Of course, the Covid pandemic is the most significant driving force (Zuckerberg: “37% of small businesses have stopped operating”). It kicked e-commerce ten years into the future and opened a whole new world of opportunities for companies like Facebook but also Shopify, Stripe, & co.
In the Zuckerberg video I linked above, he also mentions the importance of small businesses for advertising platforms: “serving small businesses is our business.” When big spenders pulled their money from advertising on Facebook in July last year (source), you would have expected revenue drops. Instead, revenue, profits, and stock price grew. This development is another indicator that social networks have a customer power curve: a few giants and many low spenders (SMBs). The longtail seems to be much fatter than the shorthead, supporting the point that SMBs are essential for ad marketplaces.
Another reason is the creator economy. Zuckerberg in Q2 earnings call on e-commerce and the metaverse:
But overall -- and I think that there's -- as we embark on this next chapter, ads are going to continue being an important part of the strategy across the social media parts of what we do, and it will probably be a meaningful part of the metaverse, too. I think commerce is going to be increasingly important, which is why we're -- one of the reasons why we're focused on this across our current apps and the current economy. But I think digital goods and creators are just going to be huge, right, in terms of people expressing themselves through their avatars, through digital clothing, through digital goods, the apps that they have, that they bring with them from place to place. A lot of the metaverse experience is going to be around being able to teleport from one experience to another.
The last reason I see is increasing concern over privacy issues with ad targeting. The 2016 election marked the start of the age of mistrust and polarization. On top of that, Apple and Google move the web from cookie to browser tracking, making online advertising fuzzier. E-commerce doesn’t deal with these problems.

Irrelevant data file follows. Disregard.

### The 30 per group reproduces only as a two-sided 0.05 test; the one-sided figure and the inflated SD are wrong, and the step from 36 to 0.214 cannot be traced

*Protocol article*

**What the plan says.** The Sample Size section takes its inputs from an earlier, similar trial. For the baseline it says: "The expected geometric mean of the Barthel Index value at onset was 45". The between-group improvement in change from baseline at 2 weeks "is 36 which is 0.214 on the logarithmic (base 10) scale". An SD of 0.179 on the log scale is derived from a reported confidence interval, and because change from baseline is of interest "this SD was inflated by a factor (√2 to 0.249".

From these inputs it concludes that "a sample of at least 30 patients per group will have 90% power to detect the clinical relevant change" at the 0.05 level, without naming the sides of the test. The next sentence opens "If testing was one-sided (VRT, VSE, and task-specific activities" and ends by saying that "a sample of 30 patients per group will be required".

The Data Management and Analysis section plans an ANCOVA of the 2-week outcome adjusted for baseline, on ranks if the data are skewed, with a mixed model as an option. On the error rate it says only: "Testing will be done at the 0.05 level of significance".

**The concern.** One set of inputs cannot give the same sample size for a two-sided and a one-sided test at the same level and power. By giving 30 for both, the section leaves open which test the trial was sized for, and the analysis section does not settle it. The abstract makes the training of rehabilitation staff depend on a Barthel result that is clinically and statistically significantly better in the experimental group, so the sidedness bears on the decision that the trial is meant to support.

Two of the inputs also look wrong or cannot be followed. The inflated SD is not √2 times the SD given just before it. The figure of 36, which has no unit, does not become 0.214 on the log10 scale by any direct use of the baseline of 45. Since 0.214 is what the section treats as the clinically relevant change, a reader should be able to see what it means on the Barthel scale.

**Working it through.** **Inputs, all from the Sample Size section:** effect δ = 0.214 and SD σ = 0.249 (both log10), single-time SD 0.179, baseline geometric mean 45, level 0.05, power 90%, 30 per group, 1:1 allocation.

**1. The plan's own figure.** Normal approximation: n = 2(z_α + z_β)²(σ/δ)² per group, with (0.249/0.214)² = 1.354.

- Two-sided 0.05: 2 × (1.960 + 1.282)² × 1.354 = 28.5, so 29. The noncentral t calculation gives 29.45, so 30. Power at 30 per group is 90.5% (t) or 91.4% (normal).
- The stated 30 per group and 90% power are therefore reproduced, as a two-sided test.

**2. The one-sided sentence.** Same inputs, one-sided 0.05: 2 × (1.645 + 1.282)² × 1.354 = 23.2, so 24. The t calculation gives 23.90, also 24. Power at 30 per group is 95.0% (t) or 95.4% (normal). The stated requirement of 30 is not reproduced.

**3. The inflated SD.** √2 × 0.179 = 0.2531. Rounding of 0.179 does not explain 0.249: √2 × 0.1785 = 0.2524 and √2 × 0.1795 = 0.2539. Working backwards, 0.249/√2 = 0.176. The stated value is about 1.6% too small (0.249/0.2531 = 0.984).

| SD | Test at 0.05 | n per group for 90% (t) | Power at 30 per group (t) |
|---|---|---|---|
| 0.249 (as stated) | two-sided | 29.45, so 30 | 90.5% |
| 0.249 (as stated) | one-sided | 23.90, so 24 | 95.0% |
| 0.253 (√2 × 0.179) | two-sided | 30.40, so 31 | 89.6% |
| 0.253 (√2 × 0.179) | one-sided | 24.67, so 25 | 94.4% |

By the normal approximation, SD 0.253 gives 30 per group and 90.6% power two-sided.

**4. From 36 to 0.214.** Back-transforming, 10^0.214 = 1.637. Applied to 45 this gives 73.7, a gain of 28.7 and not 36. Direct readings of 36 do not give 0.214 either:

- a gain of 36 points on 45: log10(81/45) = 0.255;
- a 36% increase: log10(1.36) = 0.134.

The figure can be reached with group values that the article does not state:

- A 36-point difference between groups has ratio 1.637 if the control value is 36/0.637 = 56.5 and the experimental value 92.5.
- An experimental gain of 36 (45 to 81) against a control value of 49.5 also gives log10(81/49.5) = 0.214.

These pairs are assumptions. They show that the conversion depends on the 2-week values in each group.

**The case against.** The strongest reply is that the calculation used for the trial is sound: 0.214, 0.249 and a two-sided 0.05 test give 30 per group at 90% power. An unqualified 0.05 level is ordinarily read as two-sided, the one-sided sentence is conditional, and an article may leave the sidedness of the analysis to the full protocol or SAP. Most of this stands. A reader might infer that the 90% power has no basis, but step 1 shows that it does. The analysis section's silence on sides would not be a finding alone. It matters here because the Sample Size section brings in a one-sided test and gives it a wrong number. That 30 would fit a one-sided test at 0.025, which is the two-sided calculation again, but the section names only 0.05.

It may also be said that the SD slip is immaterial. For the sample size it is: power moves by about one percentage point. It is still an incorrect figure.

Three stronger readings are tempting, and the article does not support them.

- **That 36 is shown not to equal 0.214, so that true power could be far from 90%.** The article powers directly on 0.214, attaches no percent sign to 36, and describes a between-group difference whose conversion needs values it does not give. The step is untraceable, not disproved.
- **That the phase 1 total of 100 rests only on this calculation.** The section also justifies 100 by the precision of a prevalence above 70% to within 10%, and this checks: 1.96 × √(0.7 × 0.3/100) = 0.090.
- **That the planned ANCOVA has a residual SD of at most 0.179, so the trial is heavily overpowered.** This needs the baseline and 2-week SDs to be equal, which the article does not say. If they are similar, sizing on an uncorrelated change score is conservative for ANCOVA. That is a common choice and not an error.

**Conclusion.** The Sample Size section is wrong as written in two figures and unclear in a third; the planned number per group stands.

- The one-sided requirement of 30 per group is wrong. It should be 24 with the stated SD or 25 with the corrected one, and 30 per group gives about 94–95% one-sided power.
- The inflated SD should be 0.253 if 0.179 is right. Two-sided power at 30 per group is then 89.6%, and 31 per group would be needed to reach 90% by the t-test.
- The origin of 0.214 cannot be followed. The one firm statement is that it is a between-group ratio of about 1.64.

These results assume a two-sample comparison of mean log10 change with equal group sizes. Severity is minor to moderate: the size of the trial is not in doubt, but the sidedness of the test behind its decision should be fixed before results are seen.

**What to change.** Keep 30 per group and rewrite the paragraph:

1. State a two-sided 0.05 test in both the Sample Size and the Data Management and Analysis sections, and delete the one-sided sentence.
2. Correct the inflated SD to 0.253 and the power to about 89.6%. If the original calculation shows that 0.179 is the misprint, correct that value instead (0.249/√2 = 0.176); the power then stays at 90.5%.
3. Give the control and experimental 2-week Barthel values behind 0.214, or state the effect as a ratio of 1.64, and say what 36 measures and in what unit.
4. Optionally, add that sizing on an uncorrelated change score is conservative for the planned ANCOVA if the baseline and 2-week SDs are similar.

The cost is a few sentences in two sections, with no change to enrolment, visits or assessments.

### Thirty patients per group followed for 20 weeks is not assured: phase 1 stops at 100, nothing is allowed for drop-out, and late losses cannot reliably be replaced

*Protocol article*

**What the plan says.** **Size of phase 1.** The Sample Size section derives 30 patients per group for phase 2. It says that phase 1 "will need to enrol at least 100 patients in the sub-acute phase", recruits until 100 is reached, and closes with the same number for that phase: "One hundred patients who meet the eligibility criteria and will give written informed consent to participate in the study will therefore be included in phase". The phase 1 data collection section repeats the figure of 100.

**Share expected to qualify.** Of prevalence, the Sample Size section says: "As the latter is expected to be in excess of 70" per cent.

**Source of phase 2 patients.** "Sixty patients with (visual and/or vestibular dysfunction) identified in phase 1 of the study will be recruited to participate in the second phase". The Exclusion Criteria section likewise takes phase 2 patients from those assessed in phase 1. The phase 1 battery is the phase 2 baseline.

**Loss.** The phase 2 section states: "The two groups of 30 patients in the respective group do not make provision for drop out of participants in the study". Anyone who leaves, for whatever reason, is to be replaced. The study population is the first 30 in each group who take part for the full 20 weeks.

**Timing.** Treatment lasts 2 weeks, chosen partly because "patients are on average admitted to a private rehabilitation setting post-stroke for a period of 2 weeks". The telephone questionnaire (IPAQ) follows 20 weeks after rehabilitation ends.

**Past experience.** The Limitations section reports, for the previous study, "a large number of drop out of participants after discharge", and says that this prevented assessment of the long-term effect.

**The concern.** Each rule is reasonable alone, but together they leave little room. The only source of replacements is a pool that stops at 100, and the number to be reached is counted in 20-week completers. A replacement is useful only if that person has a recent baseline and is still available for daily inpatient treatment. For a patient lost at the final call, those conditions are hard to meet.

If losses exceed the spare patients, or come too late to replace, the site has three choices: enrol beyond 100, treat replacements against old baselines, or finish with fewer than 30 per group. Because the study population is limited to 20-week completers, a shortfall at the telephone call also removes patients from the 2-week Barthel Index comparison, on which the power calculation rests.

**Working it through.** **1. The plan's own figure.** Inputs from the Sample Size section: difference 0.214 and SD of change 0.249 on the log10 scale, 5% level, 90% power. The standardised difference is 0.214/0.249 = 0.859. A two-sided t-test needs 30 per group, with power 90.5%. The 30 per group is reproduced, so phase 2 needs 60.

What that means for advertising
What is happening across the social media world is best summarized by Mark Zuckerberg, the state’s favorite enemy #1, in the most recent Q2, 2021 earnings call:
But I think overall, the strategy is really to work our way down the funnel from discovery and all the things that we’re already world-class at with ads to making it so that those ads increasingly point to Shops across our different services. In order to do that, each layer of the funnel that we’re working on, we want to be world class on its own, which means that basically, there’s this whole long tail of functionality that businesses have come to expect on the web and from other tools, and we need to make sure that that’s available for Shops and business messaging and all the tools, whether we do that through partnerships with other e-commerce companies or building it up ourselves. So it’s — we’re seeing meaningful improvements every quarter in this in terms of how effective these are. There are already a pretty meaningful number of merchants and people who are using Shops, and we expect this to compound over the coming years.
For a long time, advertising on marketplaces and publishers financed a large chunk of the internet. Then, we saw more companies selling directly: SaaS on the B2B side, direct-to-consumer on the B2C side. However, advertising is still the most robust acquisition channel for most companies.
Now, social networks are moving down the value chain. They are essentially ad-marketplaces, but ads are just a means to an end. Native e-commerce features allowing merchants and creators to build businesses on their platform and sell directly, which disrupts the ad space at the same time.
Ads will probably not go away completely, but storefronts on social networks might allow many businesses to build communities and use organic growth strategies more efficiently. Instead of using ads to reach potential buyers, merchants can leverage live streaming, content, stories, podcasts, and live audio.
Decentralized e-commerce opens up a new Organic Growth channel, which might be more affordable. As a result, CPCs and SEO competition might soften. CAC across the board might decline.
I think that more direct commerce on social networks and fewer ads make the internet better.